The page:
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Alongside his achievements in 20th-century drama, Miller (1915–2005) published four previous works of fiction. This collection brings together six pieces that appeared in magazines at the end of Miller's life; all, in their ways, celebrate redemption through love. The blocked, aging writer of "The Bare Manuscript" hires a flesh-and-muscle six-foot-tall model, hoping to tap into the sexual vigor of his early genius by inscribing new work directly onto her body; what unspools are the sad story of his marriage and tender memories of courtship. In "Beavers," a country homeowner is mesmerized by the astounding energy of the beavers that appear one day in his pond, and whose redundant work seems to parallel the futility of human effort, yet also to bravely mimic human emotion. "The Performance" finds the Jewish head of an American tap-dancing troupe, in Berlin just before WWII, invited to perform in front of Hitler himself. A 13-year-old boy's life is transformed by getting a new puppy, or rather, by his sexual initiation with the woman who gives him the dog in the opening "Bulldog," while in the closing title story, an older man discovers a couple making love on the beach, triggering a flood of recollection. Miller's late work showcases inimitable writing and precipitous depths of longing. (May)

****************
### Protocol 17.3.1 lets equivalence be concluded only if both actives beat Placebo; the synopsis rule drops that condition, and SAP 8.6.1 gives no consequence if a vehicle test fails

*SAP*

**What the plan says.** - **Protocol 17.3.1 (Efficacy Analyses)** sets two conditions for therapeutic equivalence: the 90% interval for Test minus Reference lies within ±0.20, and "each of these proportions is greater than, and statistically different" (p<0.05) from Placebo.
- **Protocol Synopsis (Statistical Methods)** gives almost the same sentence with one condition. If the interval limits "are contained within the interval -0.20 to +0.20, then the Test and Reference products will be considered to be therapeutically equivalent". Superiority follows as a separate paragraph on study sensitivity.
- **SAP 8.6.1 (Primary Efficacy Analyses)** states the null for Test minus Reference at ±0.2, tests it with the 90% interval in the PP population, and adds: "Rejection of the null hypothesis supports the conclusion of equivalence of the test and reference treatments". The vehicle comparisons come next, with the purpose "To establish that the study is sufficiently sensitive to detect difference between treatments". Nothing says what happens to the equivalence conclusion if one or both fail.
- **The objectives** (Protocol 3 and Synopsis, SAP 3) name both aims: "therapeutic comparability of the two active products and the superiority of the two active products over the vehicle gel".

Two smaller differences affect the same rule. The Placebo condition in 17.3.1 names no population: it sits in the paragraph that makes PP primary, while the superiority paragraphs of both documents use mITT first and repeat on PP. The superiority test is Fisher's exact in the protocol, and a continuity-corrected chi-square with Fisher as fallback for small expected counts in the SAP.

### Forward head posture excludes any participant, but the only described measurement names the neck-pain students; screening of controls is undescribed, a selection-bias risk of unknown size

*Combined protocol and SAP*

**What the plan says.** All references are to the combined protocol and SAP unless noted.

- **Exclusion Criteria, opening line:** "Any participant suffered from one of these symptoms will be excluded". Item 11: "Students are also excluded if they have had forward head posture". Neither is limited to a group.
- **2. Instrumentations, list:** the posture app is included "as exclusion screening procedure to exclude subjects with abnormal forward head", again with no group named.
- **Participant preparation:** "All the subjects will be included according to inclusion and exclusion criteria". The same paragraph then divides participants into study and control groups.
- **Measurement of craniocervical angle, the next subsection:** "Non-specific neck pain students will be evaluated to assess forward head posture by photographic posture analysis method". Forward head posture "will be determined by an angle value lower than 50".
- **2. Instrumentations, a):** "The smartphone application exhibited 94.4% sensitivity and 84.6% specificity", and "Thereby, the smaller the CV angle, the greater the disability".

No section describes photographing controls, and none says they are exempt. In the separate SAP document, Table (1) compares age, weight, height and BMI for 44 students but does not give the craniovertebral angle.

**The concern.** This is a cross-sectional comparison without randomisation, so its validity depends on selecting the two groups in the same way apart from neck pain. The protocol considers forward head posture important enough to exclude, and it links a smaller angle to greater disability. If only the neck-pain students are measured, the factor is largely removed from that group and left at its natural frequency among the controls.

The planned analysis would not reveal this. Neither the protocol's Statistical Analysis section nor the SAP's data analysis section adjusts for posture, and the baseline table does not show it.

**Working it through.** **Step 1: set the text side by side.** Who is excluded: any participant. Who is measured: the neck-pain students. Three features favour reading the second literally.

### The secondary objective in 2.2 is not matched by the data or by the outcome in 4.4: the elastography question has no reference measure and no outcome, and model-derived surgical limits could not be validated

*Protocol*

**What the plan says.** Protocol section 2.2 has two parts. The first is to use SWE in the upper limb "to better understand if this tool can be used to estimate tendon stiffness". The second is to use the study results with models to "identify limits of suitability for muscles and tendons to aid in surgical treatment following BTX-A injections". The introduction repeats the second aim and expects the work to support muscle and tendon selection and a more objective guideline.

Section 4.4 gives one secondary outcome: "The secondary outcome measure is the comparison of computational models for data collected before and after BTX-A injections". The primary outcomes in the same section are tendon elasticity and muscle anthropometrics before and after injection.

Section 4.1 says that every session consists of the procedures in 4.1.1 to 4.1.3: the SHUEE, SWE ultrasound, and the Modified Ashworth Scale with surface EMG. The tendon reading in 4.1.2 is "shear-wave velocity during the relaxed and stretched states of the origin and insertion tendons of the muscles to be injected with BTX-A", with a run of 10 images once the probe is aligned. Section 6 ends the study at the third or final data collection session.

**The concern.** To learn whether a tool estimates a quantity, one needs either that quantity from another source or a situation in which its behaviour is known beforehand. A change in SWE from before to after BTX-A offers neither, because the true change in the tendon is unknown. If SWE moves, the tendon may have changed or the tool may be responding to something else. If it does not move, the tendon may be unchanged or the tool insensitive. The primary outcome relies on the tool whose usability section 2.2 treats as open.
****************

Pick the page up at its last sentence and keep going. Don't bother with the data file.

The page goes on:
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Arthur Miller was born in New York City in 1915 and studied at the University of Michigan. His plays include All My Sons (1947), Death of a Salesman (1949), The Crucible (1953), A View from the Bridge and A Memory of Two Mondays (1955), After the Fall (1963), Incident at Vichy (1964), The Price (1968), The Creation of the World and Other Business (1972) and The American Clock. He has also written two novels, Focus (1945), and The Misfits, which was filmed in 1960, and the text for In Russia (1969), Chinese Encounters (1979), and In the Country (1977), three books of photographs by his wife, Inge Morath. More recent works include a memoir, Timebends (1987), and the plays The Ride Down Mt. Morgan (1991), The Last Yankee (1993), Broken Glass (1993), which won the Olivier Award for Best Play of the London Season, and Mr. Peter's Connections (1998). His latest book is On Politics and the Art of Acting. Miller was granted with the 2001 Medal for Distinguished Contribution to American Letters. He has twice won the New York Drama Critics Circle Award, and in 1949 he was awarded the Pulitzer Prize.